The TSA launches cybersecurity requirements for rail and aviation

The TSA launches cybersecurity requirements for rail and aviation

TSA will issue a new security directive later this year for higher-risk railroad and rail transit entities requiring them to report cyber incidents to the Cybersecurity and Infrastructure Security Agency. It will also require the entities to each identify a cybersecurity coordinator and issue contingency recovery plans in case they are hit by a cyberattack, Mayorkas said at the virtual Billington Cybersecurity Summit.

The Transportation Security Administration will require major rail and aviation entities to meet cybersecurity requirements, Homeland Security Secretary Alejandro Mayorkas said Wednesday.

Highlights

  • Homeland Security Secretary Alejandro Mayorkas says that, under the new directive, railroads and rail-related entities deemed “higher-risk” will be required to appoint a point person in charge of cybersecurity, report cyberincidents to DHS’ Cybersecurity and Infrastructure Security Agency and create a contingency plan for what to do if a cyberattack were to happen.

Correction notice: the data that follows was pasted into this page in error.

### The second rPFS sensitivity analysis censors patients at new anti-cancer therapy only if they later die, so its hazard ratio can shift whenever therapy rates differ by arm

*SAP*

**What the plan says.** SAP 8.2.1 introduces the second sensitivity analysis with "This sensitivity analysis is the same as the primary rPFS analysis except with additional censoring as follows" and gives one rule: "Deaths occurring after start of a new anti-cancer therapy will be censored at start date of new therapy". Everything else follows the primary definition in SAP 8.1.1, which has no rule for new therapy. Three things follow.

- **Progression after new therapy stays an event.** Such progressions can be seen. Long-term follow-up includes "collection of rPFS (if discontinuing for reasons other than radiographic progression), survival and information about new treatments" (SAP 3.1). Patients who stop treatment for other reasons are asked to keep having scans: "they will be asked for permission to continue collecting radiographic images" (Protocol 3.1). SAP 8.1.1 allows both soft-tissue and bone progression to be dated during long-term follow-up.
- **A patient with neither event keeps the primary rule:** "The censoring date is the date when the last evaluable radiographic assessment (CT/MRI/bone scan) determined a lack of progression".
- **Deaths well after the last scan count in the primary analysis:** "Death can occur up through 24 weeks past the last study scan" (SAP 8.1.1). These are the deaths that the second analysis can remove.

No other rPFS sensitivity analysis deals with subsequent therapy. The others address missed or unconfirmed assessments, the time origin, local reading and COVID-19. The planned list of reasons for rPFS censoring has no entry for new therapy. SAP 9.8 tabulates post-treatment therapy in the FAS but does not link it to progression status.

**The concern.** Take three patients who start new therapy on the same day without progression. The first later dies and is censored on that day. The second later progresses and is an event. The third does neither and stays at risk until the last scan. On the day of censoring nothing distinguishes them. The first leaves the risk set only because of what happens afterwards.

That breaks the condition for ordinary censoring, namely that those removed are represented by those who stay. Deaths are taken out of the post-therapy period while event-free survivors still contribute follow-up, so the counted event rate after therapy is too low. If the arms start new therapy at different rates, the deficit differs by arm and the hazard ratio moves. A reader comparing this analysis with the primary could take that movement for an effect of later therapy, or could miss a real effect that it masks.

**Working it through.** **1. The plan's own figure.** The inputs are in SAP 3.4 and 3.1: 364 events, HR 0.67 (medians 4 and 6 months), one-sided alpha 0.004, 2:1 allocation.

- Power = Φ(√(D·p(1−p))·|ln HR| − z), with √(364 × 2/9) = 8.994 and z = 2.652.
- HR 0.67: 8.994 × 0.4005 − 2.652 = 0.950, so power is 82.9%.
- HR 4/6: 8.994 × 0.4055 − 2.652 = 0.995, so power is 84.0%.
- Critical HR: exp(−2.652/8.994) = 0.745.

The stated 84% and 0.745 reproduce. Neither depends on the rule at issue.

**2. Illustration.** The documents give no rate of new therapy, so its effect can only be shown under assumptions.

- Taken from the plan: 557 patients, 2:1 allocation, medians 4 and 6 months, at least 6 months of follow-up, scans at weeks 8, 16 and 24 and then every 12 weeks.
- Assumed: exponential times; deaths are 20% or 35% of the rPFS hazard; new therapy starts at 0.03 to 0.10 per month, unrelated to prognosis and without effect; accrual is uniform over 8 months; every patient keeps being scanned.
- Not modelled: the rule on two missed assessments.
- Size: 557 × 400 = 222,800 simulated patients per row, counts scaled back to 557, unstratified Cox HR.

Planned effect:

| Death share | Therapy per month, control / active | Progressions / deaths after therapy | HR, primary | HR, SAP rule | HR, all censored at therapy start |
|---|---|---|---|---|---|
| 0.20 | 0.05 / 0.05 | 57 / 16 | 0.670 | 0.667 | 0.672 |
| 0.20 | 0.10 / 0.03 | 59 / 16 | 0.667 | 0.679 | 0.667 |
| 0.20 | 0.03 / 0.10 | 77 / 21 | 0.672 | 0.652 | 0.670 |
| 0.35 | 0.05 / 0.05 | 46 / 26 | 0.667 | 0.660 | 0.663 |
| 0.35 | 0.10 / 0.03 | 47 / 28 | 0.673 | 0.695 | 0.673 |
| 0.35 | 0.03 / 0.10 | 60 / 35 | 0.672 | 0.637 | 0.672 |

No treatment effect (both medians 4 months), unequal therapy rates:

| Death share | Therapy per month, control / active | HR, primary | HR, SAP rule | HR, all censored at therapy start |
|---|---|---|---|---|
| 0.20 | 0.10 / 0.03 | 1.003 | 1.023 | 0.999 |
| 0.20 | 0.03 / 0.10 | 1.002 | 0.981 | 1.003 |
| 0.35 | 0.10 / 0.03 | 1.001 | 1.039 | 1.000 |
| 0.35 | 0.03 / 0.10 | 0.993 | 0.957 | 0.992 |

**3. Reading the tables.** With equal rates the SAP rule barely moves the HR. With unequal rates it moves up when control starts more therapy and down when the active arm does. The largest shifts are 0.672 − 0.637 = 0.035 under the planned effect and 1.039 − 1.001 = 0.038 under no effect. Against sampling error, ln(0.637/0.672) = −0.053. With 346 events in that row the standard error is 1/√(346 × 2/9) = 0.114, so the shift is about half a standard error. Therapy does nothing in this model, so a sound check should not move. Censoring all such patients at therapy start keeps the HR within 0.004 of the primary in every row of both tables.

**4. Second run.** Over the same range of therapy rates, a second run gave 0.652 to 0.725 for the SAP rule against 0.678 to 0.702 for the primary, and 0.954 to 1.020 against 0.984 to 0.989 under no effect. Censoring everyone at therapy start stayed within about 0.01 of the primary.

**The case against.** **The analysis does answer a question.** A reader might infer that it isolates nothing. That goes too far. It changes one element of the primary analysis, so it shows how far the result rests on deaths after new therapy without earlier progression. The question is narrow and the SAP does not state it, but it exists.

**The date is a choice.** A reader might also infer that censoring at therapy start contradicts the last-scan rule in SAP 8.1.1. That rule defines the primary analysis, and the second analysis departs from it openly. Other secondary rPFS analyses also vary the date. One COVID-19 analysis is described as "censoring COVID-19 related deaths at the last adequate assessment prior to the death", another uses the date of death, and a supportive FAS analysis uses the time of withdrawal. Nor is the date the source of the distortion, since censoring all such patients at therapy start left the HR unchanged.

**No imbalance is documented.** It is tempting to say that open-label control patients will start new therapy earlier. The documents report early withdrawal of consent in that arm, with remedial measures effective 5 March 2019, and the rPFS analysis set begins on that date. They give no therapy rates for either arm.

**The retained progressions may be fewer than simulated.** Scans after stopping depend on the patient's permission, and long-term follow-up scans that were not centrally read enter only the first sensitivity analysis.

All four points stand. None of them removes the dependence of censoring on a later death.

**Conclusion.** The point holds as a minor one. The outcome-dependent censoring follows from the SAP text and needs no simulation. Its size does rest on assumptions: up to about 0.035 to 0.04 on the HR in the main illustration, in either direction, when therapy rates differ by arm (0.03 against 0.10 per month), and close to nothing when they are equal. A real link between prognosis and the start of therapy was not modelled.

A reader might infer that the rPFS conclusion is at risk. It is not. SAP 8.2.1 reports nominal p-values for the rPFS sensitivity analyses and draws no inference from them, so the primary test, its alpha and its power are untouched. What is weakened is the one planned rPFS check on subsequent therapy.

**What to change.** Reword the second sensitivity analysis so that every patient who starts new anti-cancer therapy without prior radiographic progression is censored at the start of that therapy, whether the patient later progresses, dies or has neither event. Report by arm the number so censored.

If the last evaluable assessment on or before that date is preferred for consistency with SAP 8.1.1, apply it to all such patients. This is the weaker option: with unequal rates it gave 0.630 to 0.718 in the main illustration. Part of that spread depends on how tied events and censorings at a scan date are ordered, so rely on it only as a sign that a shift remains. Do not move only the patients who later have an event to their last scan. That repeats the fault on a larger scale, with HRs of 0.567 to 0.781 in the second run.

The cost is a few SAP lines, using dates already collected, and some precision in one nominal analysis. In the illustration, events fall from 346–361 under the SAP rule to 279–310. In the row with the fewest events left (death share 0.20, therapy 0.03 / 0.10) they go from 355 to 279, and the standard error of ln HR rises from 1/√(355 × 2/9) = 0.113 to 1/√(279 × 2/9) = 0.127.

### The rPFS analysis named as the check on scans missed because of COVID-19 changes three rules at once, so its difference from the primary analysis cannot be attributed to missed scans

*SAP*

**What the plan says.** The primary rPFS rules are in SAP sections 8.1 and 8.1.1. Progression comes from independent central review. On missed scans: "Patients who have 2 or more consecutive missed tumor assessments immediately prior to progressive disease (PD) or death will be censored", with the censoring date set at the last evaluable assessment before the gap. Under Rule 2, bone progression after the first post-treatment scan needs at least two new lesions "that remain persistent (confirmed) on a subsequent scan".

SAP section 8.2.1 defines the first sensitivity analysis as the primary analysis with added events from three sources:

• The directives come after an uptick in cyber and ransomware attacks on the public and private sectors in the U.S. in the last year.

Additional regulations will boost cybersecurity in the aviation industry, Mayorkas said. “Critical” US airport and passenger aircraft operators, along with all cargo aircraft operators, will also be required to put in place a cybersecurity coordinator and report cyberattacks to CISA.

Lower-risk railroads and related entities will be encouraged but not required to take the same steps, he said. Mayorkas made the comments during a speech given virtually Wednesday at the Billington Cybersecurity Summit.

“We need to be equipped today, not tomorrow,” Mayorkas said. “I can’t overemphasize the urgency of the mission.”

Transit systems, big and small, have been recent targets for cybercriminals. This past spring, a hacking group with possible ties to the Chinese government compromised the computer systems of the Metropolitan Transportation Authority in New York.

Transit officials said at the time that the hackers didn’t gain access to systems that control train cars and that rider safety was not at risk. But they later raised concerns that hackers could have entered those systems or that they could continue to exploit the agency’s computer systems through a back door. And in June, a ransomware attack shut down the main booking system of the Steamship Authority of Massachusetts, which runs ferries from Cape Cod to Martha’s Vineyard and Nantucket. Ships ran safely, but passengers weren’t able to book or change their reservations online for more than a week, and credit card use was severely limited.